Friday, December 17, 2010


No one gets me. My parents are stupid, they don't understand. I don't like what everyone likes. What is right isn't always popular and what is popular isn't always right. He or she dances to their own drummer.

The cliches are laid out for you. I have spoken each of them dozens of times. The truth is few are really special. We are all different, but not as different as we like to sell ourselves or image the world sees us. Just because I might like to listen to punk or alternative music while you jam to Pink or Lady Gaga doesn't mean I'm that much smarter than you. I have better taste and I'm right but that's obvious. That is sarcasm, hope you smelled it. Occasionally people do happen along that are really, truly, without argument, different and special.

Don Van Vliet died of multiple sclerosis today, he was 69 years old. He was a painter of international reputation. You may have heard of his alter ego, alternative blues singer and avant garde band leader, Captain Beefheart. Don Van Vliet grew up destined to be an artist. He sculpted, painted, wrote; his parents were asked to send Don, then a tender age of 13, to Europe to study art. It was the 1950s, and that idea seemed so, well, foreign, they moved him to a California suburb to "normalize" him. Instead, yound Don met another young artist named Frank Zappa. Suddenly Don wasn't as "different". He met a contemporary. Zappa, who became the most famous avant garde musician of the 1960s and 1970s, rechristened Don Van Vliet, Captain Beefheart, helped the Captain recruit his "Magic Band" and the late 1960s became revolutionary for each artist's musical visions. 

While attending the University of Alabama for interim session, a six week, one class, curriculum right after second semester, I roomed with a guy who loved off the wall stuff. The weirder the better for him. One day, after class, I walked in the room and he was playing Captain Beefheart and the Magic Band's 1968 album Trout Mask Replica. I was a college radio station DJ, self desrcibed "music geek" and "music snob" yet I had never heard of the record. It sounded like crap. I thought it was a recording of my roommate's band that had never played instruments before. Then I listened to the album again. It sounded the same. Finally after a third listen I started "getting it". I wasn't supposed to like it at first. It didn;t sound like what was played on the radio. It wasn't particularly melodic. Other than weird, it belonged to no genre. It was as if Velvet Underground and Jefferson Airplane and Van Morrison all stopped doing drugs got really depressed and made a very cranky baby. It was brilliant, but it was that kind of crazy brilliant that conventional thinking would never believe. That was the point of Captain Beefheart.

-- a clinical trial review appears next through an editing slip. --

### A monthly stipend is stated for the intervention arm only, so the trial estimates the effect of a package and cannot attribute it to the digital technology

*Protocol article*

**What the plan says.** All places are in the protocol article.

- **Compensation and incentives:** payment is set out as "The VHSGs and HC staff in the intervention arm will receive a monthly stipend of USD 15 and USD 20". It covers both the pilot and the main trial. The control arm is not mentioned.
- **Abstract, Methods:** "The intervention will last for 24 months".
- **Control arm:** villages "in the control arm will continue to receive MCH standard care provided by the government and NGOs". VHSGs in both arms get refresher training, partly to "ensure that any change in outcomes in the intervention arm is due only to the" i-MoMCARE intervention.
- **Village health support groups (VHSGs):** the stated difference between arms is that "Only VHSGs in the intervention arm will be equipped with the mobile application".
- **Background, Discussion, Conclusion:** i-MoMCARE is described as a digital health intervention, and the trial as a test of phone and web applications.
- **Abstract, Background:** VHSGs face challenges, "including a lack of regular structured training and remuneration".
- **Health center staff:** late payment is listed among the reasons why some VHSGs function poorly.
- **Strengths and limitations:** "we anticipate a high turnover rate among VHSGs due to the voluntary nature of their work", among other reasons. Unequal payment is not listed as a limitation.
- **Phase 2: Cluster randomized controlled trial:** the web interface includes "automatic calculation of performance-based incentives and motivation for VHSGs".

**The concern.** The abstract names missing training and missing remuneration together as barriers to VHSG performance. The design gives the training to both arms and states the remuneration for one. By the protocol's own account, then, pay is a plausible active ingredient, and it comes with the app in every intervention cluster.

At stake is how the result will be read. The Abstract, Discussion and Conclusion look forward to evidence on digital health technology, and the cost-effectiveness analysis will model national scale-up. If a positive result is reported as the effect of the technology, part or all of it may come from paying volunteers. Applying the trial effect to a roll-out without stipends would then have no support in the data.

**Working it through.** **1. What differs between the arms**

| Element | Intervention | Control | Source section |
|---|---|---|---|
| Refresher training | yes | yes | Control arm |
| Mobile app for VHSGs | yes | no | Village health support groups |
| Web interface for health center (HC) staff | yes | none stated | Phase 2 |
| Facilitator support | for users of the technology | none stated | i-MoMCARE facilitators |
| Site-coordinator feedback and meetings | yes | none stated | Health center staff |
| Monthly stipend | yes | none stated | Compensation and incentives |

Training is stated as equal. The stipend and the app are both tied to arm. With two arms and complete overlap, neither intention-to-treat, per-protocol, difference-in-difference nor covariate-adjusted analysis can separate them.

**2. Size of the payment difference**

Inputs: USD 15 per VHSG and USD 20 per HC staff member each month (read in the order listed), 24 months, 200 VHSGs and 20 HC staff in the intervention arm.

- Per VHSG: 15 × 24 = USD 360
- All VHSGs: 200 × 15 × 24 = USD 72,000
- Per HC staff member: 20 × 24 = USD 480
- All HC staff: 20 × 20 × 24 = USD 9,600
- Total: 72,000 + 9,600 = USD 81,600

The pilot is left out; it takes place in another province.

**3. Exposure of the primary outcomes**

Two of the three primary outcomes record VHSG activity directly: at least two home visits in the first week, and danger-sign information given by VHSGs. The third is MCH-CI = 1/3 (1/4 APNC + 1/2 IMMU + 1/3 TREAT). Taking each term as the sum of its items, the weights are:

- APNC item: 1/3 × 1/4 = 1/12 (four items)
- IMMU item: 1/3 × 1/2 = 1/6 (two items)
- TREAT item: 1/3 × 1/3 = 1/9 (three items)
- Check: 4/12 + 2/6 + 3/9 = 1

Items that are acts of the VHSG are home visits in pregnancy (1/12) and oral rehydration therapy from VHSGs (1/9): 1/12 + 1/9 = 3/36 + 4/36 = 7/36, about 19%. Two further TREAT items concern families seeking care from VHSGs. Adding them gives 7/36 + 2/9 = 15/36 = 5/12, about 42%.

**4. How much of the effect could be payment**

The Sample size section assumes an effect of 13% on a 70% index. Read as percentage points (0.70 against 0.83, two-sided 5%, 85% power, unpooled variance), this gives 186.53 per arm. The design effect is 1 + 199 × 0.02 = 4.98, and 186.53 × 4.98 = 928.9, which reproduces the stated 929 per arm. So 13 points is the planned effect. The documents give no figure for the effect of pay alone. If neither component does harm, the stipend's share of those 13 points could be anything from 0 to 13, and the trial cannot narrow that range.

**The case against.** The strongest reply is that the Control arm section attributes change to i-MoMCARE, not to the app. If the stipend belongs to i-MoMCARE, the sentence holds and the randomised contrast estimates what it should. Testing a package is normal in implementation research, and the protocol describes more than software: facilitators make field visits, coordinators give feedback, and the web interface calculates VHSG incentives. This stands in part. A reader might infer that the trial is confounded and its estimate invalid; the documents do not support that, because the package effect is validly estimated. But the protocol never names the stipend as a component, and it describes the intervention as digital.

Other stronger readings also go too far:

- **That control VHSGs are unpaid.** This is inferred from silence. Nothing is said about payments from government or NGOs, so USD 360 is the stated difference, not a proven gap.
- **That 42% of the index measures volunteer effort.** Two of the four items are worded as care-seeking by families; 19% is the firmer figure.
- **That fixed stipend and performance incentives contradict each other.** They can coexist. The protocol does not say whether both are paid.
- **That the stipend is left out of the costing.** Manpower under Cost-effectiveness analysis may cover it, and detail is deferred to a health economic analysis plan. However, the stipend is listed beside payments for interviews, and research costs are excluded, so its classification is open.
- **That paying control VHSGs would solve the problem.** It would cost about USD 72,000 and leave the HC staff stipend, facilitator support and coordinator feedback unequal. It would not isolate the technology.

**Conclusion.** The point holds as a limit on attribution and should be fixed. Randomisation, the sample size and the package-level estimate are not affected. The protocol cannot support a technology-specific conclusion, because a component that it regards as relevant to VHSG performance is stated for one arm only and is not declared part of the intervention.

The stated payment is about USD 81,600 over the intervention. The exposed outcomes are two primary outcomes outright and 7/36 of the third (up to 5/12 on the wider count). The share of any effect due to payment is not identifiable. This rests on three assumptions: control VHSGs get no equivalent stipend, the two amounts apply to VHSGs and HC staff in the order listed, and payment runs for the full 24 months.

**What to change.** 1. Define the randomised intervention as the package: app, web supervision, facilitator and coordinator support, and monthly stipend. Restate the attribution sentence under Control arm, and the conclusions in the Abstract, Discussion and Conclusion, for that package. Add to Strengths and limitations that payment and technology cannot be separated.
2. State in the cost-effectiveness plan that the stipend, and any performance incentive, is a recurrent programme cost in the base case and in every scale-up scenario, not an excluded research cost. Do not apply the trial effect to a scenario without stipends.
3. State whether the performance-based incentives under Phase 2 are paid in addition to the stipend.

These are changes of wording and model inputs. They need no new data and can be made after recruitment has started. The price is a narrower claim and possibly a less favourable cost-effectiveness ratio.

For research and further understanding read this:

then read this:

For the purpose of this blog, it's important to view anything artistic with an open mind. Genius is always subjective. Different is almost always layered, nuanced, and studied. Captain Beefheart was never meant to sell millions of records. His buddy Frank Zappa was ignored by the mainstream for decades. He wasn't inducted into the rock and roll hall of fame until after his death. Few serious artists are recognized during their lifespans. How many authors that we read now are alive for us to appreciate?

I never got around to thanking my six week roommate for turning me on to Captain Beefheart's Trout Mask Replica or The Minutemen's Double Nickels on a Dime or Nirvana's Bleach. I hope he has the internet and stumbles across my blog while looking for alternative South American architecture or the enxt Daft Punk since Daft Punk just sold out to the Tron movie soundtrack. If he does, I can say hello and say, thank you for teaching me how to appreciate the different and go beyond conventional thinking. I hope all of you do the same.

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